Micky O’Brady’s Playing with #Fire is a beautifully written and compelling story about a teen’s recovery from social media bullying and her experiences in the world of pro-wrestling. O’Brady’s plot is marvelous and has something for everyone. There’s a compelling romance, the dark vision of a horde of bullies masquerading as high school seniors, and the mystery behind a badly burned classmate whose very presence seems to inspire his peers to physically abuse him at every opportunity. Watching Everly navigate her parental issues while staying above the small-mindedness and meanness of high school is fascinating, but not nearly as much as her introduction to pro-wrestling. I was enthralled reading about the training she receives under the tutelage of Fire, Ben Bullet’s assistant, and loved learning about a sport I had previously no interest in. Playing with #Fire is a joy to read; one of those books that get you wrapped up in the story and reluctant to come up for air. It’s most highly recommended.

K.C. Finn

Playing with #Fire is a work of fiction in the social issues, interpersonal drama, and slice of life sub-genres, and was penned by author Micky O'Brady. The work is intended for mature teen reading audiences, but it does contain the use of some explicit language, themes of bullying, and attempted suicide. After protagonist Everly Aldaire almost has her life destroyed by intense bullying, returning to school is far from easy. So when she’s assigned pro wrestling as part of a health initiative, at first she thinks things are going from bad to worse. So begins a fascinating journey of empowerment, personal growth, and meeting a mysterious figure who really understands her on the inside.

Author Micky O'Brady has crafted a compelling young adult drama that will tug at the heartstrings of anyone who reads it. The central issues of bullying, self-esteem, social media and high school mentality are all dealt with very well, even in the most sensitive moments, and the story offers a realistic depiction of desperation and the strength to turn things around. The character development is also really well rounded, taking the teen pairing of Everly and Fire to new depths as much more than simple friends or love interests. It was refreshing to see a non-typical sport at the center of a high school drama, and in general, the plot was full of unexpected surprises like that which made it quite unique. Overall, I would highly recommend Playing with #Fire to readers who enjoy authentic teen drama with realistic characters and an exciting storyline.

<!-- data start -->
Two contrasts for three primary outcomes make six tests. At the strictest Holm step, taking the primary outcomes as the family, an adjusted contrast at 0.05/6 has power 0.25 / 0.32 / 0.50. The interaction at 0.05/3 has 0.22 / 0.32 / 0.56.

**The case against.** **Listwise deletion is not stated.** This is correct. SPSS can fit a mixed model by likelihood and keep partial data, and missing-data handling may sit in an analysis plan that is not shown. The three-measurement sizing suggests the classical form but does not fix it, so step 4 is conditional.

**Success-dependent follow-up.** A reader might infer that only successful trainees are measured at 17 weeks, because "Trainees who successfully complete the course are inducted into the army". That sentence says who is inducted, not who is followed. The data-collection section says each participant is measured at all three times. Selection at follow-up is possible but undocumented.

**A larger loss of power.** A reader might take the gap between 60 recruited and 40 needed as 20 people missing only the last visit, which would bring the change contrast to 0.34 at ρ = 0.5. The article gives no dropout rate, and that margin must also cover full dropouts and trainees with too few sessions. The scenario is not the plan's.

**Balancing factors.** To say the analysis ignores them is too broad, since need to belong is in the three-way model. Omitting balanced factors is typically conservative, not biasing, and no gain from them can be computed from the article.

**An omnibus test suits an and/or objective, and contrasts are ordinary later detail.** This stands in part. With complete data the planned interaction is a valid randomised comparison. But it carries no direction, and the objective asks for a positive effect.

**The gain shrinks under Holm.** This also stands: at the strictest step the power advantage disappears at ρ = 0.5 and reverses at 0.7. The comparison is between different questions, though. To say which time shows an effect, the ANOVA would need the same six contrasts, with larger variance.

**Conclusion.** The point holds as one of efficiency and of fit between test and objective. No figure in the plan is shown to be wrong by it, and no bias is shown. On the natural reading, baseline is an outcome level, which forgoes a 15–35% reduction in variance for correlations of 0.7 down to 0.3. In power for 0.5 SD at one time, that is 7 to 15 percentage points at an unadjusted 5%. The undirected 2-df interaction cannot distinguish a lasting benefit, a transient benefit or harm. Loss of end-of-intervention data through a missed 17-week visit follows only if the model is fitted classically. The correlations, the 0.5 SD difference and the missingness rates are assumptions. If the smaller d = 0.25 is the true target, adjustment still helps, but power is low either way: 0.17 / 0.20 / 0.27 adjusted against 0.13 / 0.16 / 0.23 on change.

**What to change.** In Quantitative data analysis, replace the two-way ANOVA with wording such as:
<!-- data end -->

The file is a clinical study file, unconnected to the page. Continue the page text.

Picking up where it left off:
Vincent Dublado

The first sentence that opens this Micky O’Brady novel says it all: “Life is a show.” For Everly Aldaire, the seventeen-year-old protagonist of Playing with #Fire, social media has given everyone an equal footing when it comes to stardom. Gathering followers here and there despite considering herself an ugly duckling, she was regarded as an up and coming Californian influencer. But Everly realizes that popularity can turn on you in the blink of an eye. After a bullying campaign compelled her to lie low, she struggles to resist the temptation of going online to check her feed. While giving herself psychological and emotional time to recuperate from the bullying, she is pushed to participate in a health class challenge and is placed in the most unpopular sport; wrestling. But then why not? If an enigmatic luchador named Fire is training her, perhaps it wouldn’t be that bad—or is it?

Cyberbullying or electronic aggression is an emerging phenomenon, and Playing with #Fire handles this concept with a thorough understanding of the victim and the victimizer. Through its protagonist’s first-person narration, the reader’s look into Everly’s thoughts makes for gripping anticipation of the actions of the supporting characters as we make judgments based on Everly’s assumptions. The presence of topics in hashtags here and there effectively simulates a world obsessed with Twitter feeds. What separates this book from other YA novels is Micky O’Brady’s skillful weaving of romance, suspense, and social issue into one story that can teach young people that they do not have to remain passive when experiencing bullying. Whether you’re a teen or an adult, you will keep reading and turning the pages once you pick this book up.